This tag is for questions regarding the polite use of words or phrases.

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40
votes
17answers
6k views

Alternative expression for “xyz Nazi”

I'm not a native English speaker, but I do understand and personally appreciate the use of the term "xyz Nazi" to say that someone is a bit dogmatic about their point of view, without necessarily ...
2
votes
3answers
134 views

Using the word “doc”

Merriam-Webster obviously says that the word is an abbreviation for doctor, and I also acknowledge the fact that it's less formal than doctor. My question is: when talking to your doctor, would it be ...
0
votes
2answers
26 views

How should I (or Should I) reply to 'Enjoy' mail?

I sent out a vacation mail to my office group. And a colleague of mine replied to the mail with "Enjoy!". Now Should I reply to this mail?. If yes what would be a proper response to this?.
0
votes
1answer
32 views

How to politely decline to take someone's help? [on hold]

So I was looking to take someone's professional service and he offered me a quote. It was too high. So I declined it. Then he offered to give me some unofficial service as a courtesy. All of this ...
0
votes
6answers
509 views

“At my earliest convenience”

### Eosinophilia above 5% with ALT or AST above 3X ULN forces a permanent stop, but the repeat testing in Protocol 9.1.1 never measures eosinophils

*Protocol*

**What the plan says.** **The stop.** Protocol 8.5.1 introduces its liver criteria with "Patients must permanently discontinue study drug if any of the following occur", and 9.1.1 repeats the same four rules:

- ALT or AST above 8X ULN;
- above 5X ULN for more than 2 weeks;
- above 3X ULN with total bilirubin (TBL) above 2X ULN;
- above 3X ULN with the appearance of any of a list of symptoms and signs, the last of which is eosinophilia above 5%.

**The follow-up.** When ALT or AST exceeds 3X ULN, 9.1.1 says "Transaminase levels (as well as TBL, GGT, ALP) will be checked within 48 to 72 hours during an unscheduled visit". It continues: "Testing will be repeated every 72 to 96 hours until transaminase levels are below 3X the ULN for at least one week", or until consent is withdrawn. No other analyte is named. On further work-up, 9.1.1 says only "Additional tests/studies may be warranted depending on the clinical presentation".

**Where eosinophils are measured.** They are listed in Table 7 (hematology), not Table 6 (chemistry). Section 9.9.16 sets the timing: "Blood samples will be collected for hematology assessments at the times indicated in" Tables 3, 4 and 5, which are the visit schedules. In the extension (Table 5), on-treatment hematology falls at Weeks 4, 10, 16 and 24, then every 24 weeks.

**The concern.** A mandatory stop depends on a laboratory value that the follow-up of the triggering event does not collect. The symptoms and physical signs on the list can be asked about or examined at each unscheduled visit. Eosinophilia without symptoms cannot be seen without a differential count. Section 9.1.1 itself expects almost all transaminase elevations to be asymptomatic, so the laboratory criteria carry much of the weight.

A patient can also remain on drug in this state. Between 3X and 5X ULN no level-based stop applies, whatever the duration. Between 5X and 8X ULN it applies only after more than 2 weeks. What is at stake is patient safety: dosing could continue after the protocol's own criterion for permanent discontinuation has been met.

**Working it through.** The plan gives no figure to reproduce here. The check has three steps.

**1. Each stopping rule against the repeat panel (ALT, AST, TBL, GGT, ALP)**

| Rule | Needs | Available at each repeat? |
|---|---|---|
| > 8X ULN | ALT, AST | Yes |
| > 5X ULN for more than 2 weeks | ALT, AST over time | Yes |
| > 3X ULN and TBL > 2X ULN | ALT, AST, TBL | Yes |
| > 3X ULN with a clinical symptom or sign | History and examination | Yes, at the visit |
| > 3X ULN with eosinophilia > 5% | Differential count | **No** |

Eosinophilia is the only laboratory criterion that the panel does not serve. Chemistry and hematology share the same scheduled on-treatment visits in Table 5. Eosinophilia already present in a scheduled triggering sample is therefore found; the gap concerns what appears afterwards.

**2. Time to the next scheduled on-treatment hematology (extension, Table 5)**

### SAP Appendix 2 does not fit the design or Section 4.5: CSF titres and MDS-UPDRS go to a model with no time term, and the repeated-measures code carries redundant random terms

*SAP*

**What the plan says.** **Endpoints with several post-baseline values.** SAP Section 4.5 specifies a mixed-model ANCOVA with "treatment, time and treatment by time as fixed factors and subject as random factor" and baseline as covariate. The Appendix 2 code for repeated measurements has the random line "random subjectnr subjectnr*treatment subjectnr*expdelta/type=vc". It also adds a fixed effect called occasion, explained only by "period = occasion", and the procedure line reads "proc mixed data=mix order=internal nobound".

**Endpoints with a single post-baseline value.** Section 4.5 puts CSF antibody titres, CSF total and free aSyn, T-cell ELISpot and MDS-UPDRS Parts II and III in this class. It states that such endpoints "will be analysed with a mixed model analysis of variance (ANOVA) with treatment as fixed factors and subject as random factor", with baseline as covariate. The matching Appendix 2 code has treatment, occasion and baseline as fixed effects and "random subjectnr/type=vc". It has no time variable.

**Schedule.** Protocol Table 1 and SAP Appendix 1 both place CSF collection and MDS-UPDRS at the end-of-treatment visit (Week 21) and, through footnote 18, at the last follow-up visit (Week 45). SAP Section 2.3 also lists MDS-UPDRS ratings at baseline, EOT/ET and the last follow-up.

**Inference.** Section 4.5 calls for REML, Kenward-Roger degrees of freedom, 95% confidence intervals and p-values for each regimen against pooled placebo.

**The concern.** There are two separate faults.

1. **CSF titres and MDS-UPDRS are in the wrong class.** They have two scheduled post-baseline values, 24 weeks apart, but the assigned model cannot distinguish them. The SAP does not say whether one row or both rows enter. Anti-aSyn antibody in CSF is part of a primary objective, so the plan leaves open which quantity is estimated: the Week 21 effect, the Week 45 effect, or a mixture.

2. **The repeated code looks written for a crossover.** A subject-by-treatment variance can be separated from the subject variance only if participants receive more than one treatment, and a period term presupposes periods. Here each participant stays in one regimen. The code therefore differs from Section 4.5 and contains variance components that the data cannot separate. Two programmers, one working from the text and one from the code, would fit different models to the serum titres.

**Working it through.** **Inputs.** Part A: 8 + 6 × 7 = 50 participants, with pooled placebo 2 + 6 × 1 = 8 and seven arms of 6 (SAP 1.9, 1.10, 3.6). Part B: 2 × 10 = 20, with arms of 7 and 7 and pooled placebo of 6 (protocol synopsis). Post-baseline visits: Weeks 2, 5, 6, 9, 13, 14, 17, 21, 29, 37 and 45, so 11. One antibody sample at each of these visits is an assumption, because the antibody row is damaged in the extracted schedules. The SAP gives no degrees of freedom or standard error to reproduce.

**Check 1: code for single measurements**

I'm quite used to using the phrase "at your earliest convenience" to express urgency but also polite sensitivity to others' schedules and deadlines. It means "Please do this as son as you can without ...
8
votes
7answers
7k views

Is “grammar nazi” politically correct?

I'm not a native English speaker and I'm puzzled where the use of grammar nazi would be appropriate. I have seen it numerous times around the SE network and was wondering when the use would be ...
-1
votes
1answer
45 views

What verb goes with “mood” in the context of a polite social inquiry?

How would I best ask someone to share their mood with me? It needs to be snappy and easily understood. For example, given these three choices of verb: share your mood express your mood convey your ...
0
votes
0answers
16 views

When is it polite/appropriate to include a salutation and/or sign-off in an email? [on hold]

I've always used a salutation (normally 'Hi' or 'Hey'; 'Dear' to older people) and sign-off ('Best,' or 'All the best,') in email. But I notice that many people I know include neither, and simply send ...
2
votes
3answers
4k views

Is the expression “having a good time” too personal?

Me and a colleague were jointly writing an email to an English speaking business partner when a discussion arose on how to formulate a sentence. The business partner is currently on vacation, so I ...
0
votes
1answer
45 views

Will that be fine?